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Colorado regulator launches new self-exclusion program


The Colorado Division of Gaming (DOG) has announced the launch of the US state’s new gambling self-exclusion program.

Players can withdraw from gambling for one, three of five years, blocking themselves from all licensed operators in Colorado. This covers gambling at casinos and placing sports wagers at retail and online sportsbooks.

Consumers can sign up to the scheme online or in-person at one of the DOG offices across the state.

The new program replaces an existing scheme where the Problem Gambling Coalition of Colorado (PGCC) enrolled players and managed the self-exclusion list.

“The DOG is committed to promoting responsible gaming in the Colorado gaming industry,” DOG director Christopher Schroder said. “The launch of the state’s self-exclusion program is an exciting advancement for our state.

“We appreciate all of the work that the PGCC has done to get the self-exclusion program to this point. They are an excellent partner in this important work.”

Colorado-licensed operators are now be required to integrate with the new program. This is in line with Limited Gaming Rule 29 and Sports Betting Rule 9, which states licensees must allow players the option to self-exclude from gambling.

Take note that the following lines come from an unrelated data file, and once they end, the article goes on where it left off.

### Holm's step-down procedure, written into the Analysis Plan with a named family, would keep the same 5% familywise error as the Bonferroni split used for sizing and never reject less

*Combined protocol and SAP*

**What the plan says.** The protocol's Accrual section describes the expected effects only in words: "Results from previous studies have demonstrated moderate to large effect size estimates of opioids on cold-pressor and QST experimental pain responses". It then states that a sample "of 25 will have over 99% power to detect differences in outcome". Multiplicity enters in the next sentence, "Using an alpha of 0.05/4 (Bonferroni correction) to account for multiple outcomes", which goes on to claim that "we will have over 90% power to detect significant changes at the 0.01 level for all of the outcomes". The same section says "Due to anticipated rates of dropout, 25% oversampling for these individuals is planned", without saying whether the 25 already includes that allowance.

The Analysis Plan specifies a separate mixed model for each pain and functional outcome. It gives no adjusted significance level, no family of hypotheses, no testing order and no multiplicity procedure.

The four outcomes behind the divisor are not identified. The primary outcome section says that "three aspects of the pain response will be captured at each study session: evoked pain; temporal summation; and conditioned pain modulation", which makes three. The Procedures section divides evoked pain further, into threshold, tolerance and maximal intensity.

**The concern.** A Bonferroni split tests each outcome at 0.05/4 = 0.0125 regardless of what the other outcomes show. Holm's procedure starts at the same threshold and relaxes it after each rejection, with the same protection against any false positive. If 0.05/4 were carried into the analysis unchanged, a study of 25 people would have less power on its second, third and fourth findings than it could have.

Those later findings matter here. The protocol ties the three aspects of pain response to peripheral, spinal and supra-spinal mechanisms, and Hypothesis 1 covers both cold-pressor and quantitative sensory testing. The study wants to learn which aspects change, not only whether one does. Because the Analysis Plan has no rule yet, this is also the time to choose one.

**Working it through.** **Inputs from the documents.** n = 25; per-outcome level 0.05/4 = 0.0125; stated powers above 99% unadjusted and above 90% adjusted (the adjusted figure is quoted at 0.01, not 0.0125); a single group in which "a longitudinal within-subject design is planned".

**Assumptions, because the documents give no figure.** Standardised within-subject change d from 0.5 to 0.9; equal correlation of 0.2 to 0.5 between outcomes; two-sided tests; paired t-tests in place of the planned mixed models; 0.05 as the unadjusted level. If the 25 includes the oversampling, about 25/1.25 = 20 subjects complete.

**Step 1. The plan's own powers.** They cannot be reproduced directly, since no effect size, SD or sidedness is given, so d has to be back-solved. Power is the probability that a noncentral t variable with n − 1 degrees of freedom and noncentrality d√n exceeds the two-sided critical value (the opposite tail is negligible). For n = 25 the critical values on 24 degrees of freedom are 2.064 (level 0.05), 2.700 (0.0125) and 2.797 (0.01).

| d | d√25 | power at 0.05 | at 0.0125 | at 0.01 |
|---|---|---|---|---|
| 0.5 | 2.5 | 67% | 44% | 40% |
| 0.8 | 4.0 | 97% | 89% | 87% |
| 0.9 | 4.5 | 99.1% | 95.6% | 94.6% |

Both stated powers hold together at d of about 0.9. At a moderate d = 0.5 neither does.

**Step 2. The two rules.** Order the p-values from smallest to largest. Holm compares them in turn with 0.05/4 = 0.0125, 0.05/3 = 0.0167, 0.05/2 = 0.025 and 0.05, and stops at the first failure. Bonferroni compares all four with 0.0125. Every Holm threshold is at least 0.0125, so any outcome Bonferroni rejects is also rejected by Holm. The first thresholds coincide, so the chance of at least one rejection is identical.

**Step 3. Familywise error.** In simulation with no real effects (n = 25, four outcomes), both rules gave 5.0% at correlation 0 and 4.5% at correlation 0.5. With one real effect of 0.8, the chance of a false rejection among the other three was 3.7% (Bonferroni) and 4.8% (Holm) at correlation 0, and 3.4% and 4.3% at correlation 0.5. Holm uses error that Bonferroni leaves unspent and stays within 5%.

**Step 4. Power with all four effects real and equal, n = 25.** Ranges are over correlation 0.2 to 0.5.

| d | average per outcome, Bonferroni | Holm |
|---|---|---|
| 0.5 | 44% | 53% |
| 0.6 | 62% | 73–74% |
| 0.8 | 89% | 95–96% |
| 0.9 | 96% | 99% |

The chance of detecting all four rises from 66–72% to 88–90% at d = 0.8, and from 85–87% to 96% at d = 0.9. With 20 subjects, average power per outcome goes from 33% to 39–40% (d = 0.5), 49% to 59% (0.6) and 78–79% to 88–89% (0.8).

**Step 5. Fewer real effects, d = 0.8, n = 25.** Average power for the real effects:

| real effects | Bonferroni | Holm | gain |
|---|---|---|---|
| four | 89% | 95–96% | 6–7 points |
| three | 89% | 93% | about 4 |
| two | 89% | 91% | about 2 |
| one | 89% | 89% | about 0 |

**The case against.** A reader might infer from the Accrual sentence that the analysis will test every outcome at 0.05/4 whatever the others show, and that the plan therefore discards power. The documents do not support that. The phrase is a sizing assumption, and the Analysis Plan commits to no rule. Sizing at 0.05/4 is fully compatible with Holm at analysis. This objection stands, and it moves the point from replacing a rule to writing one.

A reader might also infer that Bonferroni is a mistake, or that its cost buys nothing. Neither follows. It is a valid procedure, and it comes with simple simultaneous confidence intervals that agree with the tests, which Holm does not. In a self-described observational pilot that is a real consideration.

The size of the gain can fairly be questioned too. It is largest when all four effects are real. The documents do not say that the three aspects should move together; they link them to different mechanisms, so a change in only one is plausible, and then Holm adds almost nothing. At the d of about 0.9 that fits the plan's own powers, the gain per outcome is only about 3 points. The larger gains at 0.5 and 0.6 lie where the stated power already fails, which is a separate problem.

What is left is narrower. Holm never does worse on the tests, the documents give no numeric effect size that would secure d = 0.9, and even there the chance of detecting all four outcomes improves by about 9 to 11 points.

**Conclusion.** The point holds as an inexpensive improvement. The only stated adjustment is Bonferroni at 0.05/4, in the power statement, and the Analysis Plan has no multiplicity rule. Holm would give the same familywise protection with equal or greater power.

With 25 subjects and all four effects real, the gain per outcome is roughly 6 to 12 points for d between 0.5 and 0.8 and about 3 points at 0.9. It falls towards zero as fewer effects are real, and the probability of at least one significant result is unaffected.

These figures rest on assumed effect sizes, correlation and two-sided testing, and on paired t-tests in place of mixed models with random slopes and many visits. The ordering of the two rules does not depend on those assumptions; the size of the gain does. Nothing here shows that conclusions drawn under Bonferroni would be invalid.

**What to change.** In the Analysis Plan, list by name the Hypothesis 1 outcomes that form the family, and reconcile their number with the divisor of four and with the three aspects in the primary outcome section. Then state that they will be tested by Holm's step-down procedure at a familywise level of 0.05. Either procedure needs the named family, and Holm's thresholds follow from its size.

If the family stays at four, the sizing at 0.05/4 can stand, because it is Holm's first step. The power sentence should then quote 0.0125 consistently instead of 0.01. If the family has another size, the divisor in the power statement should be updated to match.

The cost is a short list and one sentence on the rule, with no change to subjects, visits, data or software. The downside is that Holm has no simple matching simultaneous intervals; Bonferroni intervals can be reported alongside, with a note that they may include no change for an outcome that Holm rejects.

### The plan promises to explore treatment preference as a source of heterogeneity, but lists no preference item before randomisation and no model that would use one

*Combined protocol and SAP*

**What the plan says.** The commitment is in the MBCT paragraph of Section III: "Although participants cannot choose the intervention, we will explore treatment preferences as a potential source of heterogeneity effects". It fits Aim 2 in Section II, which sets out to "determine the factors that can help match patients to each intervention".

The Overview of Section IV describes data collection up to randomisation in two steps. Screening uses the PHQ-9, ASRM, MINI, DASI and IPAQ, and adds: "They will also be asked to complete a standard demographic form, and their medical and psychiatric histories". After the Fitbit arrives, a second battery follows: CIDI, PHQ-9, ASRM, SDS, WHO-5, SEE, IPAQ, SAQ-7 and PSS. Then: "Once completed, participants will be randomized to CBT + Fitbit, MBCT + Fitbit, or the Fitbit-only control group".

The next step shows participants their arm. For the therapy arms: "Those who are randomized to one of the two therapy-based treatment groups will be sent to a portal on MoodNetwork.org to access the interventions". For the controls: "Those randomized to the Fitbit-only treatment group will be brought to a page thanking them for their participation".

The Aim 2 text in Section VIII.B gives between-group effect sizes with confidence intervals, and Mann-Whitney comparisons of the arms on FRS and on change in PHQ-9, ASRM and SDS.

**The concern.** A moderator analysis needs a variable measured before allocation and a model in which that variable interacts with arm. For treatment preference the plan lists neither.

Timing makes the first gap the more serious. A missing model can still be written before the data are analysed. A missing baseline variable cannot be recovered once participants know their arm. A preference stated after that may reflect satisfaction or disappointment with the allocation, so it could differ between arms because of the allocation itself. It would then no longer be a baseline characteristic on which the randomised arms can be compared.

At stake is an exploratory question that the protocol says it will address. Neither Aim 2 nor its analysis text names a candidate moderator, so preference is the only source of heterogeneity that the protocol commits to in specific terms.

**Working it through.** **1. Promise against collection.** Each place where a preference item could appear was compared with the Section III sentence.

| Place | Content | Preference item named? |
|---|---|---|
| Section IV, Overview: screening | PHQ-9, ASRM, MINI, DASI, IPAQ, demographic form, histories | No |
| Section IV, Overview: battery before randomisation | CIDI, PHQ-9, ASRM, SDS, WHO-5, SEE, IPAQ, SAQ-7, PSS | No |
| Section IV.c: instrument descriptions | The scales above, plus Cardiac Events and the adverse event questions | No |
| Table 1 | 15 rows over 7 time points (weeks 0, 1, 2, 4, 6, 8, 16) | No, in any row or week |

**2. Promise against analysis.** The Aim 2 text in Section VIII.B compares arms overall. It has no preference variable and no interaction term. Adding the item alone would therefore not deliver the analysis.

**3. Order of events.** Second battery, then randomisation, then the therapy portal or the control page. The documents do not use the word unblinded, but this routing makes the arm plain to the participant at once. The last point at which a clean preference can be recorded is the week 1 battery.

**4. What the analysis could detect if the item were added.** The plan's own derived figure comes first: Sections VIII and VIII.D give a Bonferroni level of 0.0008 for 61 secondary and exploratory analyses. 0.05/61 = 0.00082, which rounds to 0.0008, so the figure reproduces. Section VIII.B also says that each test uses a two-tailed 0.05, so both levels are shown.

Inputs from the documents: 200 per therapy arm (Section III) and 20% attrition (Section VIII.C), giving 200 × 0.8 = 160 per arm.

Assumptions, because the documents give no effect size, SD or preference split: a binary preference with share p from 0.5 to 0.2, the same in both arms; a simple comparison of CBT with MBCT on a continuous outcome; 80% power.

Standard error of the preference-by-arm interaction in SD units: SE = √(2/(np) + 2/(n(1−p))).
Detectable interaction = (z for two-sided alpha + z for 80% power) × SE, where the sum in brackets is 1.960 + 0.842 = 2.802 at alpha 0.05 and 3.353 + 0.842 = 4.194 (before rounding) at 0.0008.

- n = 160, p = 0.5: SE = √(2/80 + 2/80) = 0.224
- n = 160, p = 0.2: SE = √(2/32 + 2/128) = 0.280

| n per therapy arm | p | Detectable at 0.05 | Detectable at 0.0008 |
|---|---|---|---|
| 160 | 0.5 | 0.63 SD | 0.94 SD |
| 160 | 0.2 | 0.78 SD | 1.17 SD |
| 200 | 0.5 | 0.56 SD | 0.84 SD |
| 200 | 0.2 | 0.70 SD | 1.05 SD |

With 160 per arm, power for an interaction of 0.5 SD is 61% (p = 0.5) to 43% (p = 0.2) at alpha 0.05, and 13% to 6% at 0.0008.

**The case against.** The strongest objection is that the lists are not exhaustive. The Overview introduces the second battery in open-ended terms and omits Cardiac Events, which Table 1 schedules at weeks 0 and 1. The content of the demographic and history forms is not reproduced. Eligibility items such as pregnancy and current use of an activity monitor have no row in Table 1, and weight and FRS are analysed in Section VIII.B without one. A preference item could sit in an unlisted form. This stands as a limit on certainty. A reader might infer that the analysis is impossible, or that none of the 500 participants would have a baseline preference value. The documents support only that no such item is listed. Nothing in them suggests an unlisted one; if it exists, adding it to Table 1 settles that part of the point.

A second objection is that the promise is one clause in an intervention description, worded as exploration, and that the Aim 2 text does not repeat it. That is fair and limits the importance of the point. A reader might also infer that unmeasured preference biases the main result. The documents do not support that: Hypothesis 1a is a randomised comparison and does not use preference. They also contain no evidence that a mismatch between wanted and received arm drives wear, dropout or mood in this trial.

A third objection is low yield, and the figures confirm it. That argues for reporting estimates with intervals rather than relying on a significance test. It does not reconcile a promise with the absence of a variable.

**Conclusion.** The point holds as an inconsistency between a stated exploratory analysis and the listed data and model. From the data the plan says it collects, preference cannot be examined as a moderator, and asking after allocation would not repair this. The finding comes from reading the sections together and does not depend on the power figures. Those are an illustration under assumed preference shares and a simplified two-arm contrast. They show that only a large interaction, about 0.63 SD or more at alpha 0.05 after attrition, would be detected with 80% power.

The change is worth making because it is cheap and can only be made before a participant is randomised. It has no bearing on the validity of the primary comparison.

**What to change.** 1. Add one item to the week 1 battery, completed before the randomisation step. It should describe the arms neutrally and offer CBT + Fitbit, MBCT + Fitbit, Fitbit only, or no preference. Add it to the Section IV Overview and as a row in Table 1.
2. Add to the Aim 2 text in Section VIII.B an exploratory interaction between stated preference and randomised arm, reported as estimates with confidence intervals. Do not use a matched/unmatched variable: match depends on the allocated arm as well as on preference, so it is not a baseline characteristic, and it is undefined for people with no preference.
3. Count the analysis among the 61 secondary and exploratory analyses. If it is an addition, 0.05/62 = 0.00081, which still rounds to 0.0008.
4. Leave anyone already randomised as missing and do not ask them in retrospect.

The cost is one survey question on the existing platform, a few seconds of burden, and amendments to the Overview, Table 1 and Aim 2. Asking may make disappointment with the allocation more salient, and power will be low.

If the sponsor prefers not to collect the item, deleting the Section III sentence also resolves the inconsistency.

Colorado sports betting spend down in July

The launch of the new scheme comes after this week it was revealed sports betting spend in Colorado in July fell to its lowest level since August 2022.

Players wagered a total of $281.1m during then month. This included $279.4m in online bets and $1.7m worth of retail wagers.

Baseball drew the most bets, with players wagering $104.9m. Basketball bets hit $34.5m and tennis $33.9m, while layers also spent $44.8m placing parlay bets.

Gross gaming revenue from betting for the month reached $25.0m. This was 20.2% ahead of $20.8m in July 2022 and 171.7% more than $9.2m in June this year.

Online revenue stood at $24.8m, with retail revenue amounting to $144,166.

Colorado collected $1.8m in total sports betting tax in July – all of which came from online wagers.